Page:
PubMed 12913091

Referenced in Channelpedia wiki pages of: none

Automatically associated channels: KCNQ1 , Kv7.1 , Nav1.4 , Slo1

Title: State-dependent block of wild-type and inactivation-deficient Na+ channels by flecainide.

Authors: Ging Kuo Wang, Corinna Russell, Sho-Ya Wang

Journal, date & volume: J. Gen. Physiol., 2003 Sep , 122, 365-74

PubMed link:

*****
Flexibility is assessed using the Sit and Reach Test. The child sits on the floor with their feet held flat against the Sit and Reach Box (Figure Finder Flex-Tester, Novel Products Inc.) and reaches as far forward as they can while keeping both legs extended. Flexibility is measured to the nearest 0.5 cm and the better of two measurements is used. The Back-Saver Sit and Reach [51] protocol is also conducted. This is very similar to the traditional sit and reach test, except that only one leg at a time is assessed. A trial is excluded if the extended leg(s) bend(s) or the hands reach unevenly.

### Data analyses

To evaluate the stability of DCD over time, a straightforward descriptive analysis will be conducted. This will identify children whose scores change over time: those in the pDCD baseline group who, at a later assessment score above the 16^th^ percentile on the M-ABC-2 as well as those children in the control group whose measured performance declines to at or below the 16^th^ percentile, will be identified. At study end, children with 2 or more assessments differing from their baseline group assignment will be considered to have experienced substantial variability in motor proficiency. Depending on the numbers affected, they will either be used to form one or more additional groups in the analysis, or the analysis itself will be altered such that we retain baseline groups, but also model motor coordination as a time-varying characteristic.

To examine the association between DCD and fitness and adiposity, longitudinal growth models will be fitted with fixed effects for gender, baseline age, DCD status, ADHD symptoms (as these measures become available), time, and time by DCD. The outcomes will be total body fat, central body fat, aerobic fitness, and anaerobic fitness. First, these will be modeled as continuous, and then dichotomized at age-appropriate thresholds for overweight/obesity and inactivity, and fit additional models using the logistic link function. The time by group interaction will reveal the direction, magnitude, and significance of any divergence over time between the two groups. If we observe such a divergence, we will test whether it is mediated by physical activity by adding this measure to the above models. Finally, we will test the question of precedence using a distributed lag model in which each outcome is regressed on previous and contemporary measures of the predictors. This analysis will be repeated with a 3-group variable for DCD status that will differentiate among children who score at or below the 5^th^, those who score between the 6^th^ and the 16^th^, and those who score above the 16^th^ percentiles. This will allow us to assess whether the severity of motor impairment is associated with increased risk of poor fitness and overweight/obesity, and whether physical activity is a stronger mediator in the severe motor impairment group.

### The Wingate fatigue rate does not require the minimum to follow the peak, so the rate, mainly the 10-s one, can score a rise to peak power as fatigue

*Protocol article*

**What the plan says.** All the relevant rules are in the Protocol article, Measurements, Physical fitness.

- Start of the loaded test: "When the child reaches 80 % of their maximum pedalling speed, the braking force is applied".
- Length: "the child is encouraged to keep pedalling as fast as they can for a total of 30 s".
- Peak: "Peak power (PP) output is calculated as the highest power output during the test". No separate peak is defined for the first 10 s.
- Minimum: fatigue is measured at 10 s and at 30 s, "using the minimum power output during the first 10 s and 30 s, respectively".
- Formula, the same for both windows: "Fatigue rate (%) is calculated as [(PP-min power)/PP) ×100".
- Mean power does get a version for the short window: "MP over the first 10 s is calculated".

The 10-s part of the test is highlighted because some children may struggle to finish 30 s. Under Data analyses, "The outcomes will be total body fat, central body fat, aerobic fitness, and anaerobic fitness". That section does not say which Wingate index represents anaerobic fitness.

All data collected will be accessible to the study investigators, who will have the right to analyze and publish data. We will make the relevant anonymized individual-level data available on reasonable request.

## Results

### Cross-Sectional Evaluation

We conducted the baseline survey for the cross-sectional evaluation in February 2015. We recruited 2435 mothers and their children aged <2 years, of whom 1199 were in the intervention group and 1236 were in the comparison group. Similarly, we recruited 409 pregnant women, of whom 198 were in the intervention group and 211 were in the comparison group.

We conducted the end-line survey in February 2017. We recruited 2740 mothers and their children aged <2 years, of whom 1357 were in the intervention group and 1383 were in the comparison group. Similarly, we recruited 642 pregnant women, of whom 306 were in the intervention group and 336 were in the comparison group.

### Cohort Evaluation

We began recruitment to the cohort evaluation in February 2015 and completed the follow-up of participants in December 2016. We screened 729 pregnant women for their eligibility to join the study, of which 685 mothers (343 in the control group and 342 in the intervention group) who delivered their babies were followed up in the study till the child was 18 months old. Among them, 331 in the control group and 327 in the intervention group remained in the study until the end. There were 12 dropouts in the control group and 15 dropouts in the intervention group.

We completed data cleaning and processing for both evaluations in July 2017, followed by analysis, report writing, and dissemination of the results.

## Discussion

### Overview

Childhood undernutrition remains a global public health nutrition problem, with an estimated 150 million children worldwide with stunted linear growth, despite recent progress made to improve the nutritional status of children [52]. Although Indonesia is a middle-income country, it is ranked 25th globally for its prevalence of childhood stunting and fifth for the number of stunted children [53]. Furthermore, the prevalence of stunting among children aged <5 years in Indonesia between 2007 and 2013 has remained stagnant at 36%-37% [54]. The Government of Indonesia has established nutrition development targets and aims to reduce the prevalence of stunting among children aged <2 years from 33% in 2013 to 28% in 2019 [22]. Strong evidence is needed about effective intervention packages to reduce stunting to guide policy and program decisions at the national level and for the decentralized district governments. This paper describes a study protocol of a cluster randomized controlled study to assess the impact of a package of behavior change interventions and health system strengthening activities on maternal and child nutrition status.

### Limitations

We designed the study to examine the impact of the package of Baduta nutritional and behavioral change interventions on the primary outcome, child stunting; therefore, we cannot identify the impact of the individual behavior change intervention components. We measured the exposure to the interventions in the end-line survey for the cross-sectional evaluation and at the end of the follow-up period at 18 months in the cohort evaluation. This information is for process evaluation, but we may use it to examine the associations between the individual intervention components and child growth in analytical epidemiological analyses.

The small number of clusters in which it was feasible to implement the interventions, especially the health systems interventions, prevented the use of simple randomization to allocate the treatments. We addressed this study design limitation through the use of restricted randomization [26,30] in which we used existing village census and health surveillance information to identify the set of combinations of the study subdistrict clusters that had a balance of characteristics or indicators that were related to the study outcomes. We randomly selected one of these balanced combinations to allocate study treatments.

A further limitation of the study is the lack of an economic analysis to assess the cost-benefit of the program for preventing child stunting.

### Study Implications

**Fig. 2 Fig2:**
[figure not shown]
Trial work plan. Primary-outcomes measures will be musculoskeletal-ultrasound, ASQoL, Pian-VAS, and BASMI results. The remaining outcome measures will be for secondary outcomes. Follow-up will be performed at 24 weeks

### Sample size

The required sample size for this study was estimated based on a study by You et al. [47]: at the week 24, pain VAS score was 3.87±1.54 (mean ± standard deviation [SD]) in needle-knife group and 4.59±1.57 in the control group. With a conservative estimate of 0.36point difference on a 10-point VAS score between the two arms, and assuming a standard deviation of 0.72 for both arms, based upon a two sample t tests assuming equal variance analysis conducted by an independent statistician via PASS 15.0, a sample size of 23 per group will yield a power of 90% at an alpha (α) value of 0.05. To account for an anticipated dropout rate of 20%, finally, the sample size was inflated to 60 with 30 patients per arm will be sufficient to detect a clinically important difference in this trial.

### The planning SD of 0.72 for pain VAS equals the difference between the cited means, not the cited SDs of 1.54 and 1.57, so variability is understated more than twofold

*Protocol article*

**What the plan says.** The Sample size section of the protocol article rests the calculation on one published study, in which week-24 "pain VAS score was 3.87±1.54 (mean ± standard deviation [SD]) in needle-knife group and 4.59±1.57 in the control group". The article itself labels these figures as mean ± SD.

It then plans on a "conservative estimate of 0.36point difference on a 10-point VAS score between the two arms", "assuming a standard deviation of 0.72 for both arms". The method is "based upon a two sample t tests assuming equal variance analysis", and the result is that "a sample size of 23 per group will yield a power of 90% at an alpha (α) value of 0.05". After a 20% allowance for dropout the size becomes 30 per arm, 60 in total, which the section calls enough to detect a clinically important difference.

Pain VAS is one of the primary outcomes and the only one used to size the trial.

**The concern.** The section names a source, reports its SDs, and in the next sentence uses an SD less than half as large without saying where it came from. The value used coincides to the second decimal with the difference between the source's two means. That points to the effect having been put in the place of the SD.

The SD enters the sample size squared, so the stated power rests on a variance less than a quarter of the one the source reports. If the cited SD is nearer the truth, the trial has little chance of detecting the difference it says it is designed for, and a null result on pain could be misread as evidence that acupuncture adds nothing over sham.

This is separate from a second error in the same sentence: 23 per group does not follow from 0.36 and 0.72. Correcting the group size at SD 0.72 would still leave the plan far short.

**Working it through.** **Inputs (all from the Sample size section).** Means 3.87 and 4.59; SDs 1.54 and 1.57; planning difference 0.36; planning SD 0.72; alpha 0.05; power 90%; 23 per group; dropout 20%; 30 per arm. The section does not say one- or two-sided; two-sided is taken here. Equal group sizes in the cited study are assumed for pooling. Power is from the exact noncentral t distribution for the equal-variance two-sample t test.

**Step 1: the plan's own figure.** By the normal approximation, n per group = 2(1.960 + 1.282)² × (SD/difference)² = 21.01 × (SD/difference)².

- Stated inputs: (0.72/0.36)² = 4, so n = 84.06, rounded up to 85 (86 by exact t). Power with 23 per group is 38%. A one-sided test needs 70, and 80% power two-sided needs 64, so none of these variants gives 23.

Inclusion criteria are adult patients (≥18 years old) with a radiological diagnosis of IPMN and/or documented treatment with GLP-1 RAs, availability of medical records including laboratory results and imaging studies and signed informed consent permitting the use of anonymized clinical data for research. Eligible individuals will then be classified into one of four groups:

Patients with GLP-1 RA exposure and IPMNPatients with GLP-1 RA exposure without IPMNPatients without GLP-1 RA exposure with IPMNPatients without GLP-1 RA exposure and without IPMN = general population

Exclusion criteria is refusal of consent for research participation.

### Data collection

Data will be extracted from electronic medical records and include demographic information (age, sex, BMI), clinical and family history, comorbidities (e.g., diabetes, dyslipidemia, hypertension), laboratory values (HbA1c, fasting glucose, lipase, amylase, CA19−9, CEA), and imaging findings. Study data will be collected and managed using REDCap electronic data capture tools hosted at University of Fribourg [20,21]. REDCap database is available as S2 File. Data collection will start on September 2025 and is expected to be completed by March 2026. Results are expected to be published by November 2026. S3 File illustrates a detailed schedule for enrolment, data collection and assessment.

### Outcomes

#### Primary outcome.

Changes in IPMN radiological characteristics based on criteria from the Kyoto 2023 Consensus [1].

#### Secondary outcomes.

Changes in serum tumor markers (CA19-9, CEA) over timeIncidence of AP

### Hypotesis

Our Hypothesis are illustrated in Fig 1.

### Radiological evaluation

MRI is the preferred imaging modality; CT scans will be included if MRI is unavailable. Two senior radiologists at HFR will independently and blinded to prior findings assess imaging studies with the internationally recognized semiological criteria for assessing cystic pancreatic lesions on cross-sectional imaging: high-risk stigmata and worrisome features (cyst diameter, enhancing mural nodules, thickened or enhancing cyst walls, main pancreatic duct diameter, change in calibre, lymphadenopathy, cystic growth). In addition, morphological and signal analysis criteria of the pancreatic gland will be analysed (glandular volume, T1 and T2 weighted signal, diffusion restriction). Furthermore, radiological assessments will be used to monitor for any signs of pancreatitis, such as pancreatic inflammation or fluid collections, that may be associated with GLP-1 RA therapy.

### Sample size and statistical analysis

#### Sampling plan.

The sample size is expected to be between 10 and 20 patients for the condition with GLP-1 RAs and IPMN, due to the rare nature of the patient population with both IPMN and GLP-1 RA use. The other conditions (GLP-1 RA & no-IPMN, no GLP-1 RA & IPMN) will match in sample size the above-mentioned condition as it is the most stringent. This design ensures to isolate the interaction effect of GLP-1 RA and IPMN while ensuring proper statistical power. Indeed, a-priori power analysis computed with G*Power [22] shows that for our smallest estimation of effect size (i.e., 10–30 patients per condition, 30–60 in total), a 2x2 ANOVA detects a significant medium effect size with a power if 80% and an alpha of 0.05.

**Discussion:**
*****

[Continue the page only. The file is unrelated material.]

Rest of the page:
The antiarrhythmic agent flecainide appears beneficial for painful congenital myotonia and LQT-3/DeltaKPQ syndrome. Both diseases manifest small but persistent late Na+ currents in skeletal or cardiac myocytes. Flecainide may therefore block late Na+ currents for its efficacy. To investigate this possibility, we characterized state-dependent block of flecainide in wild-type and inactivation-deficient rNav1.4 muscle Na+ channels (L435W/L437C/A438W) expressed with beta1 subunits in Hek293t cells. The flecainide-resting block at -140 mV was weak for wild-type Na+ channels, with an estimated 50% inhibitory concentration (IC50) of 365 micro M when the cell was not stimulated for 1,000 s. At 100 micro M flecainide, brief monitoring pulses of +30 mV applied at frequencies as low as 1 per 60 s, however, produced an approximately 70% use-dependent block of peak Na+ currents. Recovery from this use-dependent block followed an exponential function, with a time constant over 225 s at -140 mV. Inactivated wild-type Na+ channels interacted with flecainide also slowly at -50 mV, with a time constant of 7.9 s. In contrast, flecainide blocked the open state of inactivation-deficient Na+ channels potently as revealed by its rapid time-dependent block of late Na+ currents. The IC50 for flecainide open-channel block at +30 mV was 0.61 micro M, right within the therapeutic plasma concentration range; on-rate and off-rate constants were 14.9 micro M-1s-1 and 12.2 s-1, respectively. Upon repolarization to -140 mV, flecainide block of inactivation-deficient Na+ channels recovered, with a time constant of 11.2 s, which was approximately 20-fold faster than that of wild-type counterparts. We conclude that flecainide directly blocks persistent late Na+ currents with a high affinity. The fast-inactivation gate, probably via its S6 docking site, may further stabilize the flecainide-receptor complex in wild-type Na+ channels.